The annual Global Investment Returns Yearbook, co-authored by Professor Elroy Dimson of Cambridge Judge, finds that 2018 was the worst year for global equity returns since the financial crisis, while investors in Chinese stocks have received no premium despite the country’s economic growth.
2018 was the worst year for returns from global equities since the global financial crisis, with a decline of nine per cent, according to the publication, co-authored by Professor Elroy Dimson of University of Cambridge Judge Business School. The Global Investment Returns Yearbook is published annually by the Credit Suisse Research Institute.
The yearbook, published on 26 February at an event in London, also found that despite China’s robust economic growth, global investors in Chinese stocks have received returns just in line with other emerging markets and developed markets, while domestic Chinese A-shares have underperformed.
The yearbook, which for the first time included a dedicated chapter on emerging and frontier markets, said that China “will, and should, remain an emerging market until it resolves international investors’ concerns over its markets and access to them. Investors need markets to be categorised in ways that reflect investability and accessibility.” The report notes that there are large divergences between share price indices in China, so the benchmark for performance varies greatly and investors have difficulty selecting the best measure.
The yearbook is published by the Credit Suisse Research Institute in collaboration with three academics – Professor Elroy Dimson, Chairman of the Centre for Endowment Asset Management at Cambridge Judge Business School, and Professor Paul Marsh and Dr Mike Staunton of London Business School. The yearbook looks at comparative returns over the past 119 years, since 1900, to provide a long-term perspective.
The yearbook finds that equities remain the best long-term financial investment globally, ahead of bonds and bills, enjoying an inflation-adjusted return of just over five per cent. The authors predict that the margin by which equities are likely to outperform cash in the future will be lower than the 119-year historical premium of 4.2 per cent per year, with a long-run estimate of 3.5 per cent.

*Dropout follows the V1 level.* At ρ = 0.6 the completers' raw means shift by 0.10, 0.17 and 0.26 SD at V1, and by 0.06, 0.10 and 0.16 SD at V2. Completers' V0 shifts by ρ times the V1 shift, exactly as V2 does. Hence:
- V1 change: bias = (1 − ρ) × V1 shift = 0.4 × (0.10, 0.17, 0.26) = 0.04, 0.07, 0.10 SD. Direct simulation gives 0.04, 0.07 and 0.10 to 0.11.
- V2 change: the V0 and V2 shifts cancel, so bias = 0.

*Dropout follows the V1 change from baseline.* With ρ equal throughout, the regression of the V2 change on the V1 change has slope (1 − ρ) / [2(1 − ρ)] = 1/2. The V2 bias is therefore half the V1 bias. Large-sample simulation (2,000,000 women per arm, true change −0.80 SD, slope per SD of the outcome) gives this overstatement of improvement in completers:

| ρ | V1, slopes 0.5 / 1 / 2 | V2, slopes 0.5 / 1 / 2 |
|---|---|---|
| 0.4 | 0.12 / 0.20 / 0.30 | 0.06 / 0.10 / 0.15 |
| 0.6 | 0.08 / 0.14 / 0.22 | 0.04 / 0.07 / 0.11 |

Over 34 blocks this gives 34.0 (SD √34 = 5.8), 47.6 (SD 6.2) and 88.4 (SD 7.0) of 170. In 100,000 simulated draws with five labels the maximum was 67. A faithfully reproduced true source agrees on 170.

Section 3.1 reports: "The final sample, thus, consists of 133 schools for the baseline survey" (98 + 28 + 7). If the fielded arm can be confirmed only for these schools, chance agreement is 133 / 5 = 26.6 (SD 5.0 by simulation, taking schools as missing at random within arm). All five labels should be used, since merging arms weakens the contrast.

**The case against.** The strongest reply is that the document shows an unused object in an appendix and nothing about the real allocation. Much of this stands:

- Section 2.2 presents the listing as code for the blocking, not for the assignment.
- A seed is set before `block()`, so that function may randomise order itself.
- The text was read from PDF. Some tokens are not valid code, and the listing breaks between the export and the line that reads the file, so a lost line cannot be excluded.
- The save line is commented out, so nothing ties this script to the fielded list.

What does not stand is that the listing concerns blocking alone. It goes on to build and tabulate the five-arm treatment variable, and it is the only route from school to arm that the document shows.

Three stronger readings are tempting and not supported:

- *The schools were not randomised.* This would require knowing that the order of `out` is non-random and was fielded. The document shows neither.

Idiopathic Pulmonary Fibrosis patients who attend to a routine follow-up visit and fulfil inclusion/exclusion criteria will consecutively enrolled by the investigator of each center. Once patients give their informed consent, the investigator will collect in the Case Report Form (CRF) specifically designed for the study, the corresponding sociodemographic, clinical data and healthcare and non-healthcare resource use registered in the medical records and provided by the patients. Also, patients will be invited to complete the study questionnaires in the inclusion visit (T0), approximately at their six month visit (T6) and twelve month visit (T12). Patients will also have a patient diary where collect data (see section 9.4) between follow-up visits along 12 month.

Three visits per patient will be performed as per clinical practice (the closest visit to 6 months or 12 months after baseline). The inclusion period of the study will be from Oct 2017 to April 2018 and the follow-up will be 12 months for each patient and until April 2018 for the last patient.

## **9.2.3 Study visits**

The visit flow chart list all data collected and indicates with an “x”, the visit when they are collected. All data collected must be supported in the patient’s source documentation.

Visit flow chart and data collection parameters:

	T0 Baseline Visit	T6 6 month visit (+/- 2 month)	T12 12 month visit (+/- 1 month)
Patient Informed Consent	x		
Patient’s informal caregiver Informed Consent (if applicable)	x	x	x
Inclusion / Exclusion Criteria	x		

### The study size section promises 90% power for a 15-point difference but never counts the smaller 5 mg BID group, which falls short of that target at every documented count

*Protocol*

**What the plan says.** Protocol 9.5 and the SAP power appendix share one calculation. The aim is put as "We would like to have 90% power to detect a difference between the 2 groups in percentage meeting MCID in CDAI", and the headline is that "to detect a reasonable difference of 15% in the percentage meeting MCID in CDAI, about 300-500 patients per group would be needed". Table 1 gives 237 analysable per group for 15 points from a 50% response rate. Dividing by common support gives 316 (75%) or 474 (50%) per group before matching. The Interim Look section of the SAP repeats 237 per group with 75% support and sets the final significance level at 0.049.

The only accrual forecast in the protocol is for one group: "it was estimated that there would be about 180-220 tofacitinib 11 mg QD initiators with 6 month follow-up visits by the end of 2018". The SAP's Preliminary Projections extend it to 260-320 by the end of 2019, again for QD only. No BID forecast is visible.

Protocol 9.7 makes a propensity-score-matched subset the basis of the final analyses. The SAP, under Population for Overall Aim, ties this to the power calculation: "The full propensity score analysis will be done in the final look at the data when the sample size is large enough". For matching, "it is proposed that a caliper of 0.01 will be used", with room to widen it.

The report finds that emerging markets have underperformed developed markets over the long term since 1900, but that since 1950 emerging markets have outperformed developed markets by just over one per cent per year. Emerging markets have, however, underperformed developed markets over the last decade due only to the “outstanding” performance of the US.
Over the past 40 years, today’s emerging market countries have almost doubled their share in world purchasing power parity (PPP) GDP from a quarter to nearly half, while emerging markets and frontier markets together now account for 55 percent of world PPP GDP and 68 per cent of global population. However, their combined weight in global equity indexes remains “remarkably small” at 12.2 per cent, down slightly from 12.4 per cent in 2007 (after increasing from two per cent in 1980).
In a statement, the three authors said: “We are excited to extend the yearbook’s coverage to include emerging markets with a long stock market history. We are committed to providing long-term evidence on global markets and to addressing issues that are crucial for today’s investors. Given the dynamics behind current population trends, emerging markets can only grow in relative importance and investors should recognise the opportunities and risks. Emerging markets are likely to offer a more bumpy ride for investors than developed markets, but our research underlines the importance of a diversified portfolio and regular reviews.”